## Programming for Finance Part 3 - Back Testing Strategy

### Algorithmic trading with Python Tutorial

In this Python with Finance tutorial, we're going to be building on the last tutorial to actually add the trading logic to our algorithm. So far we have the following code:

```def initialize(context):
context.security = symbol('SPY')

def handle_data(context, data):
MA1 = data[context.security].mavg(50)
MA2 = data[context.security].mavg(200)

current_price = data[context.security].price
current_positions = context.portfolio.positions[symbol('SPY')].amount
cash = context.portfolio.cash```

Our `initialize` method is setting our stock universe to the SPY (S&P 500 index ETF), and that's all. Next, our `handle_data` method is defining our moving average information first, then we are collecting information on the stock's current price, our current positions in the stock, and then finally how much cash we currently have for investing.

Now that we have all of this necessary information, we're ready to build actual trading logic that will trade the crossover, only if we do not already currently have that position in place, and if we can actually afford a position in that company.

Notice all the "ifs" there? Sounds like a task for the Python if statement.

To start:

```
if (MA1 > MA2) and current_positions == 0:
number_of_shares = int(cash/current_price)
order(context.security, number_of_shares)
##### Output to console.

The above block of code establishes our logic to purchase shares. The new method here is `order`. This is the most basic form of placing orders with Quantopian. We are passing two parameters here, the first is what security are we actually ordering here, and the second is how many. If you made this a negative number, then we'd either sell shares if we had some, or we would engage in a short. There are many other ordering mechanisms built into Quantopian, like ordering a percent of a portfolio, or ordering a dollar amount of shares, and so on. We will be covering those as time goes on.

Now that we have the buying block create, we need to create the selling block:

```
elif (MA1 < MA2) and current_positions != 0:
order_target(context.security, 0)
log.info("Selling shares")```
##### Output to console.

Here, we see a new form of ordering called `order_target`. This allows us to order a "target" amount of shares of a company. In this case, we made our target 0, which means if we were shorting the company, we'd exit those shorts. If we had positions in the company, which we would in this case, we sell all of the positions.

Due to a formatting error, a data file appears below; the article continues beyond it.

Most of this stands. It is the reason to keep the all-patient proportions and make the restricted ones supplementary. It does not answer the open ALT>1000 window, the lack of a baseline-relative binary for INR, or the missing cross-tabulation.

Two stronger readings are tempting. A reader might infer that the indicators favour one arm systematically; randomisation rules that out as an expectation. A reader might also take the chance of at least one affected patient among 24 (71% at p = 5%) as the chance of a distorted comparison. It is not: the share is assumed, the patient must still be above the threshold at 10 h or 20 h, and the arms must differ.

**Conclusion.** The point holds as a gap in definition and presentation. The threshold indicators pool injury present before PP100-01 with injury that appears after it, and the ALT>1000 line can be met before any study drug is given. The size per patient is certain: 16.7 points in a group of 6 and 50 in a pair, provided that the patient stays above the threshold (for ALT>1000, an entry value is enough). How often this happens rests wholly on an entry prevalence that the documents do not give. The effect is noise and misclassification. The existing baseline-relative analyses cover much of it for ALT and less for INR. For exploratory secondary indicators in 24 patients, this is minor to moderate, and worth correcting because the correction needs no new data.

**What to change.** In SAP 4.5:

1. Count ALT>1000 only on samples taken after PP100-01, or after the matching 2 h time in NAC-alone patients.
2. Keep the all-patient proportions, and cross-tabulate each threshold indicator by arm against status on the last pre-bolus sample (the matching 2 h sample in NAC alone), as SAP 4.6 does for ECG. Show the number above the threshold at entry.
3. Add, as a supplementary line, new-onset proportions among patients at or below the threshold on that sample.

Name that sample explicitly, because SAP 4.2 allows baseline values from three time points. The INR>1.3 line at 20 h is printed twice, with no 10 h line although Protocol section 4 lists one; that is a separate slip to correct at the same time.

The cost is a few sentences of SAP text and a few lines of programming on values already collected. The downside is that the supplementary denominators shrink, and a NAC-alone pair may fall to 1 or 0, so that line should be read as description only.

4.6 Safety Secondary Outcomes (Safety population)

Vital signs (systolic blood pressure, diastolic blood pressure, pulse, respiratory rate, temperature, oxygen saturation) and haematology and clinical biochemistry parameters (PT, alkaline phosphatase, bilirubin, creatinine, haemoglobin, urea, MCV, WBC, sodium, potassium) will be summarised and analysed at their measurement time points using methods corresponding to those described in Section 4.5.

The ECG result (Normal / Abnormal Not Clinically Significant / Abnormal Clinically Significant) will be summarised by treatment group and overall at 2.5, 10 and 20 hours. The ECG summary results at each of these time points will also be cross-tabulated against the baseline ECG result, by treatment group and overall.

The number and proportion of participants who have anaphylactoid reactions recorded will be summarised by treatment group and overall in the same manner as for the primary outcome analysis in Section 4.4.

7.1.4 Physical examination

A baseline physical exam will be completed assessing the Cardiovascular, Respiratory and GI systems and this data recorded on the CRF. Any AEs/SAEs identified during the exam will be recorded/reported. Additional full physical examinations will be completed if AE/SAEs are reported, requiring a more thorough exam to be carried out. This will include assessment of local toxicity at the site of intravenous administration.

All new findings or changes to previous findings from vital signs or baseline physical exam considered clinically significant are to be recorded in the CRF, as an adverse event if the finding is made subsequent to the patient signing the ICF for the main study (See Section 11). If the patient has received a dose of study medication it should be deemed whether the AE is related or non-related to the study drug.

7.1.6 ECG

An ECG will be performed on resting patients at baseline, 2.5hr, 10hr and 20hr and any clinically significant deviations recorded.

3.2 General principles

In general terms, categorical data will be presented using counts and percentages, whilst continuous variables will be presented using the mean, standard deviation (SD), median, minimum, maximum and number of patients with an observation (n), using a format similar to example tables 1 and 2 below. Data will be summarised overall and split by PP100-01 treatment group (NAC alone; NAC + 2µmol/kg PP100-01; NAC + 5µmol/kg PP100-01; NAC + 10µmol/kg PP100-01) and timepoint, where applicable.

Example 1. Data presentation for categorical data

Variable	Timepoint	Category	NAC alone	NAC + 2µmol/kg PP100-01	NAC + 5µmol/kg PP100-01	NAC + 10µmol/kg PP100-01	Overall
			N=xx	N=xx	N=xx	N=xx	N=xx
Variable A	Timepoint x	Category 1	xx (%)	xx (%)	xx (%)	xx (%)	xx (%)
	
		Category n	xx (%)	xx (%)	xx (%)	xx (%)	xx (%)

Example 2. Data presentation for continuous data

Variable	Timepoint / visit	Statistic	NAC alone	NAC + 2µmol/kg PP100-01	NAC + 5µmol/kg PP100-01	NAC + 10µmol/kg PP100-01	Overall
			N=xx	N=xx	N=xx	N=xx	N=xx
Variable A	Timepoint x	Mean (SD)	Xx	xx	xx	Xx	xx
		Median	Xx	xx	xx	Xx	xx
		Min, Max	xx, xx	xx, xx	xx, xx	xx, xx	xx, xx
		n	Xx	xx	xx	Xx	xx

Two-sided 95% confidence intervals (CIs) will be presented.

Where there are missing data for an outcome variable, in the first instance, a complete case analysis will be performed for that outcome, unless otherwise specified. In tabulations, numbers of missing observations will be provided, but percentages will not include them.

Finally, the last line we'll put in this `handle_data` method is:

`    record(MA1 = MA1, MA2 = MA2, Price= current_price)`

The `record` method allows us to track up to 5 custom attributes to our algorithm. In this case, we track both moving averages and the price. Where you see MA1 = MA1, what is happening here is first we give the label as MA1, and then we say what this MA1 label is representing, which is our MA1 variable. Now, we're ready to run out code. Go ahead and click "run full back test."

Full code up to now should be:

```def initialize(context):
context.security = symbol('SPY')

def handle_data(context, data):
MA1 = data[context.security].mavg(50)
MA2 = data[context.security].mavg(200)

current_price = data[context.security].price
current_positions = context.portfolio.positions[symbol('SPY')].amount
cash = context.portfolio.cash

if (MA1 > MA2) and current_positions == 0:
number_of_shares = int(cash/current_price)
order(context.security, number_of_shares)

elif (MA1 < MA2) and current_positions != 0:
order_target(context.security, 0)
log.info("Selling shares")

record(MA1 = MA1, MA2 = MA2, Price= current_price)```

The results should look something like: Here, we can see the results of our basic strategy. We didn't beat the market, but we made some money. We can see all of the places where we placed trades in the bottom chart. We also can see the custom data that we traced in the 2nd row graph. You can click on the transaction details tab to see all of the trades you placed exactly, and you can click on the daily positions and gains tab to see a table of your positions each day and your performance.

The next tutorial: • Programming for Finance with Python, Zipline and Quantopian

• Programming for Finance Part 2 - Creating an automated trading strategy

• Programming for Finance Part 3 - Back Testing Strategy
• Accessing Fundamental company Data - Programming for Finance with Python - Part 4

• Back-testing our strategy - Programming for Finance with Python - part 5

• Strategy Sell Logic with Schedule Function with Quantopian - Python for Finance 6

• Stop-Loss in our trading strategy - Python for Finance with Quantopian and Zipline 7

• Achieving Targets - Python for Finance with Zipline and Quantopian 8

• Quantopian Fetcher - Python for Finance with Zipline and Quantopian 9

• Trading Logic with Sentiment Analysis Signals - Python for Finance 10

• Shorting based on Sentiment Analysis signals - Python for Finance 11

• Paper Trading a Strategy on Quantopian - Python for Finance 12

• Understanding Hedgefund and other financial Objectives - Python for Finance 13

• Building Machine Learning Framework - Python for Finance 14

• Creating Machine Learning Classifier Feature Sets - Python for Finance 15

• Creating our Machine Learning Classifiers - Python for Finance 16

• Testing our Machine Learning Strategy - Python for Finance 17

• Understanding Leverage - Python for Finance 18

• Quantopian Pipeline Tutorial Introduction

• Simple Quantopian Pipeline Strategy